Sunday, April 13, 2014

The Day of Rest: Holy Week

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For a feature named after one of the Ten Commandments, it only makes sense to showcase music that highlights one of the biggest religious weeks of the year. No sermons or homilies...just good music that paints a picture of the message of the week.

Let's start off with Judas Iscariot. Was he a scapegoat, a traitor, a confused follower? Debates can be found elsewhere. Today, we're just enjoying the late Carl Anderson's outstanding portrayal of the man who turned Jesus in for 30 pieces of silver.

The Doobie Brothers, named after all the pot they smoked over the years, may not seem such a likely source for a song about what a friend they have in Jesus but here you go...

For our Jewish friends, let's put the Maccabeats in here with the Passover story, as might have been told by Victor Hugo.

Norman Greenbaum struck a chord with his homage to the Spirit in the Sky. Mr. Greenbaum is now a farmer in Sonoma.

Depeche Mode chimes in with their views. 

Johnny Cash did a very good cover of this one too.

That's it! Have a great Holy Week, Passover, and Easter.


Sunday, April 6, 2014

The Day of Rest: The Woodstock of the West Coast

The Day of Rest is presented by Amazon.comAmazon Prime members get free, unlimited downloads and free 2-day shipping on all Prime Eligible merchandise. Sign up for your free trial at the link below.

It was forty years ago today. No, that's not the day that Sergeant Pepper taught the band to play. It was the day Southern California had it's own mammoth music festival, the California Jam.

Where the 10 and 15 freeways intersect today, on what is now covered by Ontario Mills Shopping Center and other various businesses, there was a large speedway. 

Ontario Motor Speeday had a track copied from Indy, a 2.5 mile rectangle with rounded corners. If you saw the old George Hamilton movie, 'Evel Knievel,' this was where the scenes regarding his big jump were filmed.

This was the location of the California Jam. I wasn't there, I was only 12 at the time, but I do remember it. It was shown on TV and that day, we were driving along the San Bernardino Freeway (Interstate 10) to my grandmother's house and I remember it was so crowded that people just parked there cars over the first couple of lanes of freeway and walked in from there.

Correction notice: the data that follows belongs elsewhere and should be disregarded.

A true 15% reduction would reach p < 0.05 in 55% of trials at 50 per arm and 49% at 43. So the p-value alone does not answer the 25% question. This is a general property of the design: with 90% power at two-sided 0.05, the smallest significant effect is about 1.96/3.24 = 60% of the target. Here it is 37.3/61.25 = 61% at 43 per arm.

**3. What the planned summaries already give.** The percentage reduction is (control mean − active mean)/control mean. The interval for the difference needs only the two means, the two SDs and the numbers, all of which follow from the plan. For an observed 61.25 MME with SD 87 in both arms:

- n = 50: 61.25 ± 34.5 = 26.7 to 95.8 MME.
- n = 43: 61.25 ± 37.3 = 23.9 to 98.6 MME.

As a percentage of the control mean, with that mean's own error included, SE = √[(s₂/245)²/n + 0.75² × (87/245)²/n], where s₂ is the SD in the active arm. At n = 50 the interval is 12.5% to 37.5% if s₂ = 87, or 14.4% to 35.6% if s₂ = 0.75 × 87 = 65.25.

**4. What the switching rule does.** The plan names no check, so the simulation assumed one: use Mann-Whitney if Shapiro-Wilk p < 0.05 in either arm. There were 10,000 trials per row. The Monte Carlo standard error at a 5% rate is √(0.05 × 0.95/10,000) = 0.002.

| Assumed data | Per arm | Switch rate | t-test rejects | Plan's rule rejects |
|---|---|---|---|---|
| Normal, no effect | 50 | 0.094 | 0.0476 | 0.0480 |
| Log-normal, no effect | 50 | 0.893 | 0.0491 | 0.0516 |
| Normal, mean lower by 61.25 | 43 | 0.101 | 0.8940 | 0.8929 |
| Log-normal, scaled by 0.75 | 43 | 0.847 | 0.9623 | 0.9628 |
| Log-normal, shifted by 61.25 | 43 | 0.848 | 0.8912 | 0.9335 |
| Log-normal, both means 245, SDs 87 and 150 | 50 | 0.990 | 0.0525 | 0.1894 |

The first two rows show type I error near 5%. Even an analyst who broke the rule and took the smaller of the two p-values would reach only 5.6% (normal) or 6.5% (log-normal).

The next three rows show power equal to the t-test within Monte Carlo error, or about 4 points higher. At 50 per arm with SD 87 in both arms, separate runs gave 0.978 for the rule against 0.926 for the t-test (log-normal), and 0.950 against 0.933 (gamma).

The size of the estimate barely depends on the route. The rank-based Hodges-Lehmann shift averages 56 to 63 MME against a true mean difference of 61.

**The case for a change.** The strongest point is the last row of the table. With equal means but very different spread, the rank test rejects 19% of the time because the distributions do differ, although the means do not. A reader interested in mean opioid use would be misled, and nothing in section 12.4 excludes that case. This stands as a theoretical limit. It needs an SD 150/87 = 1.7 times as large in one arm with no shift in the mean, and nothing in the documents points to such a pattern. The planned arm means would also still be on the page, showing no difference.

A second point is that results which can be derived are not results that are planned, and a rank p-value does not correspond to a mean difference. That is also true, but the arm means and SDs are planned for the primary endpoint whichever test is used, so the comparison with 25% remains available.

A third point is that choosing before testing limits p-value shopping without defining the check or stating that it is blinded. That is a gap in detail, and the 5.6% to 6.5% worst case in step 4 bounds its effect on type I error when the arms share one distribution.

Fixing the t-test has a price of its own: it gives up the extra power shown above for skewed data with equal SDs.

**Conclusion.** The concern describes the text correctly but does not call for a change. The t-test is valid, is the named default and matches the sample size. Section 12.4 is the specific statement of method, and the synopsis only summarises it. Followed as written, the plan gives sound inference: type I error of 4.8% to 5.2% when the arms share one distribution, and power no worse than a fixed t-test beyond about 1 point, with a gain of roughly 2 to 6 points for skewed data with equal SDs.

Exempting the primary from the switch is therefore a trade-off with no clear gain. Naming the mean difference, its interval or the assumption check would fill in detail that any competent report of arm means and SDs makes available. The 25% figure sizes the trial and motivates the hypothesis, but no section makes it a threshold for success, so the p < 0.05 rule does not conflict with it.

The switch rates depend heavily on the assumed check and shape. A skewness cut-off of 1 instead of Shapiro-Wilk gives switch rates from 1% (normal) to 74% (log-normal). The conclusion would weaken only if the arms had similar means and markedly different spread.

Must've been a hell of a show.

Here are a few highights...

Let's start with a very, very young Ozzy Osbourne leading Black Sabbath in a rendition of 'War Pigs.'

Let's move on to the Eagles remembering that time they stood on the corner in Winsow, Arizona.

Rare Earth just wants to celebrate.

Not this day, but one of the craziest, rowdiest concerts I ever attended in my life was headlined by Jim Dandy and Black Oak Arkansas.

For many people that day, the highlight was this performance of 'Smoke on the Water."

A lot more people thought that the big highlight was Keith Emerson taking flight with his piano.

We'll leave you with this version of Karn Evil 9 from the Jam...


Saturday, April 5, 2014

A Reflection On The Human Condition

Photo Courtesy of: Wikimedia
Tristan Loper/ under CC BY-SA 3.0 License

The name Michael Fitzpatrick may or may not sound familiar to you right off the bat.  On the other hand, the name of the band he formed you've probably heard before.  Fitzpatrick is the frontman of the Los Angeles based Fitz and The Tantrums.

Fitz and The Tantrums came on the scene in 2008.  The band lineup consists of Fitzpatrick on lead vocals and keyboards, Noelle Scaggs on vocals and percussion, James King who seems to play just about any instrument you could think of, Joseph Karnes on bass guitar, Jeremy Ruzumma on keyboards and John Wicks on drums and percussion.

They released their first album Pickin' Up The Pieces in August of 2010.  The album turned out to be a smashing success!  The interesting thing about the album is that it was all recorded in Fitzpatrick's living room!  It's easier to understand why they did this when you consider that they couldn't afford to go into a professional recording studio due to the usual struggles a band seems to go through just to get noticed.

Sob stories aside, the band has now achieved great success.  Pickin' Up The Pieces gives a taste of what the band is really about.  They have a soulful and blues feel in their music for sure.  One track that stands out in particular is "Dear Mr. President."

A title with the word President in it would probably lead you to believe that the song is somehow aimed at the government efforts, or lack thereof, to help out its own citizens.  That may have been the band's goal from the outset, but I also think the song's message is much more than a government manifesto.